The Government Accountability Office (GAO) released its July 2020 report on abusive tax schemes with a focus on offshore insurance products and associated compliance risks. (GAO-20-589)
Depending on their structure, insurance products held offshore can be designed to aid in unlawful tax evasion by U.S. taxpayers, the report noted. "While taxpayers may lawfully hold offshore insurance products, they contain features that make them vulnerable for use in abusive tax schemes," GAO said. For example, offshore insurance products can be extremely technical and individualized, creating formidable enforcement challenges. In addition, since insurance is not defined by federal statute, there is a potential problem in determining what constitutes genuine insurance for federal tax purposes, the report said.
"Two products that IRS has recently warned have the potential for such abuse include micro-captive insurance and variable life insurance policies," GAO said. "Offshore micro-captive insurance products, which are made by small insurance companies owned by the businesses they insure, may be abused if the corporate taxpayer improperly claims deductions for payments made to a micro-captive for federal tax purposes," the report said.
"The micro-captive insurance product is not insurance for federal income tax purposes when the product, for example, does not conform to commonly accepted notions of insurance, but the insured claims deductions for premiums on federal income taxes," GAO said.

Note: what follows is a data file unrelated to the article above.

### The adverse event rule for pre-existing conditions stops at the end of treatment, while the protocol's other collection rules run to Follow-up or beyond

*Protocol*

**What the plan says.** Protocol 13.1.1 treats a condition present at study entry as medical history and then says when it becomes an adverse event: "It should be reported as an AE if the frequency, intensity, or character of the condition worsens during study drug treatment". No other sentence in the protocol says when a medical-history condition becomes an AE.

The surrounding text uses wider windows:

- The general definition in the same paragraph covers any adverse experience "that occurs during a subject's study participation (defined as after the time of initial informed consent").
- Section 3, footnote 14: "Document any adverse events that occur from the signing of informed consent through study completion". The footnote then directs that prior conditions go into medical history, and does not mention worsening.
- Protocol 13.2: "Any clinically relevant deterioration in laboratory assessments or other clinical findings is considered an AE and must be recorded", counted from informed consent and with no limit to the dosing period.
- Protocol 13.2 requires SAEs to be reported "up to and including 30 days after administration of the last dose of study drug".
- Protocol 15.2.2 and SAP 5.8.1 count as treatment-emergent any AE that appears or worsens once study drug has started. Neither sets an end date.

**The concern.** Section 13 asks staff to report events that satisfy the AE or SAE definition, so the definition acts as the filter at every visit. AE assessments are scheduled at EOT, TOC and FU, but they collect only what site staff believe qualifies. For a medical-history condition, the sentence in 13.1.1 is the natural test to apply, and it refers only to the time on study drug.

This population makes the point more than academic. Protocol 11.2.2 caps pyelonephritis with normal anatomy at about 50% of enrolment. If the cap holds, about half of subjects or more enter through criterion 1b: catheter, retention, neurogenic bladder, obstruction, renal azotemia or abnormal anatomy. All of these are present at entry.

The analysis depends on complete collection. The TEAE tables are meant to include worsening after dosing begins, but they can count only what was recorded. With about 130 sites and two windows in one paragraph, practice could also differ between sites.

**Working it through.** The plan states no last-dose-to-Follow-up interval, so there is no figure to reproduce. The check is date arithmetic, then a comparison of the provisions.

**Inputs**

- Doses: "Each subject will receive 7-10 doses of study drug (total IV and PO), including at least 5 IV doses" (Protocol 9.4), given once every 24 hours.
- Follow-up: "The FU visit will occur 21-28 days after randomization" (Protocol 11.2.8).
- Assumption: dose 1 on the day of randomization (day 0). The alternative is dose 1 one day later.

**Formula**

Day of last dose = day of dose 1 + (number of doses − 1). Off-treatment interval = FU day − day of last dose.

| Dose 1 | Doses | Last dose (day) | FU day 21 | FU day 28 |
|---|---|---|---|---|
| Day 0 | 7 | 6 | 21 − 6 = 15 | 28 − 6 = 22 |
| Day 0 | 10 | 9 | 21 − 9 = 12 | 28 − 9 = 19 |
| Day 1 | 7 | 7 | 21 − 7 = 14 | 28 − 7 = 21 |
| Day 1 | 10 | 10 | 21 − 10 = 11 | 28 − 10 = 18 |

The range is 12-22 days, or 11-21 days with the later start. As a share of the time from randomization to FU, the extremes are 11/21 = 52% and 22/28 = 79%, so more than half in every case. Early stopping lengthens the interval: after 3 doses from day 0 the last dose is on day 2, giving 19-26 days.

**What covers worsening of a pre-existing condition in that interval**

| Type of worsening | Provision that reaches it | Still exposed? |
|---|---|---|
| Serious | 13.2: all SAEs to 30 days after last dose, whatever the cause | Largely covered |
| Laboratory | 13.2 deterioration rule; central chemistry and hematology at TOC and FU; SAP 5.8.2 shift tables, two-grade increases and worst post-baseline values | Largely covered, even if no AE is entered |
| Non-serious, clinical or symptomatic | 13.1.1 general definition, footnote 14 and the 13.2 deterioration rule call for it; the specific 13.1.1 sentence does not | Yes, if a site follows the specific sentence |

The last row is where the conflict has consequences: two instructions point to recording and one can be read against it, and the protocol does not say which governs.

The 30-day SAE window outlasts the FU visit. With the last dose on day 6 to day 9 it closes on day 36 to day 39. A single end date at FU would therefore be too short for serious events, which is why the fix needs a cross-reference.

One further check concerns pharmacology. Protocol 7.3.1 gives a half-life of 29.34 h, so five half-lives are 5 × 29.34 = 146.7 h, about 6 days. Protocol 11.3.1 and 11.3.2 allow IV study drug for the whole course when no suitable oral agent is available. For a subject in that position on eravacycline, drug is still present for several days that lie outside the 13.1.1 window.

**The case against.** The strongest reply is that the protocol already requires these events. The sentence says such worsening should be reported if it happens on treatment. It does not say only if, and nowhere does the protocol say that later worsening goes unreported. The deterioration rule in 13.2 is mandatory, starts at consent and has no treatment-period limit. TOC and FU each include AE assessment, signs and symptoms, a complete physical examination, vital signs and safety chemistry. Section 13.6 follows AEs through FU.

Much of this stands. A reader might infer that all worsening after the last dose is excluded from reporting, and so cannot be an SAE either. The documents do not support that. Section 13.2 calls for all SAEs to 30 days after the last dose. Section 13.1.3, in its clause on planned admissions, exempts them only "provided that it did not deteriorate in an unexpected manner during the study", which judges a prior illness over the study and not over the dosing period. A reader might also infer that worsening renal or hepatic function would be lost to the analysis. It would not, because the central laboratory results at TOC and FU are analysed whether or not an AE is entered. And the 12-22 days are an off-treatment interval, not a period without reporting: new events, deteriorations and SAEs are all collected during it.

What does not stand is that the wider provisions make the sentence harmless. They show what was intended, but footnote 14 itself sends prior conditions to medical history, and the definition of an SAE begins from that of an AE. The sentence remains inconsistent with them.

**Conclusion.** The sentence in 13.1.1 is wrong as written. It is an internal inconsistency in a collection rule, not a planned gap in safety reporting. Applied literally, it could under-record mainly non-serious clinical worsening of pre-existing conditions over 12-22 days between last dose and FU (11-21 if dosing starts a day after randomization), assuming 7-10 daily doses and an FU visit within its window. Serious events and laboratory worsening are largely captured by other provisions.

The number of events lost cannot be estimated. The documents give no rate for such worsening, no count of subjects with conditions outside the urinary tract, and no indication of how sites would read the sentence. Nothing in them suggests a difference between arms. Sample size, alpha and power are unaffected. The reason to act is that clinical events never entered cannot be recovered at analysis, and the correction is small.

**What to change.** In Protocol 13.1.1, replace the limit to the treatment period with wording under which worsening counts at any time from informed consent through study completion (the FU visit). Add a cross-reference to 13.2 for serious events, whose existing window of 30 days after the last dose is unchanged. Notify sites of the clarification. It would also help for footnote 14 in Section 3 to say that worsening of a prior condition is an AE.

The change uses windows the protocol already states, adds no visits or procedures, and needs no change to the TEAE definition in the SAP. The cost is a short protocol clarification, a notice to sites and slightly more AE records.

One consideration of the courts is whether the insurance legitimately distributes risk across participating entities, it said, adding that IRS must expend significant resources reviewing such schemes.
"Offshore variable life insurance products, which are insurance policies with investment components over which the insured has certain control, may be abused if the individual taxpayer fails to meet IRS reporting requirements or pay appropriate federal income taxes," GAO said. Taxpayers with certain foreign life insurance accounts are required to report this information to IRS and the Financial Crimes Enforcement Network, the report noted.
This observation is nothing new in that variable policies (both offshore and domestic) have the potential for tax abuse where “some taxpayers closely control how their premiums are invested and may direct premium funds toward illiquid assets they currently own in an attempt to convert taxable income to tax exempt income that is eventually passed on to their beneficiaries tax-free.”
This abuse is more commonly called a violation of the “investor control” rule or doctrine, which undermines the validity of any offshore or domestic life insurance policy.
The tax benefits of making investments through private placement life insurance (“PPLI”), including investments in hedge funds, are very significant (i.e., the potential elimination of income tax and possibly estate tax as well).
The IRS has long maintained that to achieve the tax benefits of tax-free inside build-up in a life insurance policy the taxpayer must not retain sufficient control and incidents of ownership over the assets in the separate account of the insurance company so as to be treated as the owner of those assets for income tax purposes.
For the last 30 years it was not clear that the IRS has had the authority to impose this doctrine. However, in a decision filed on June 30, 2015, the Tax Court in Webber v. Commissioner, upheld the IRS’s imposition of tax on investment returns based on the investor control doctrine, but refused to apply any penalties.
The application of
the investor control doctrine is very fact specific and the Court, in a very
lengthy opinion, determined that Webber effectively dictated the investments
made by the insurance company separate accounts.
However, they do increases tax risks for any policyholder who has control over the underlying
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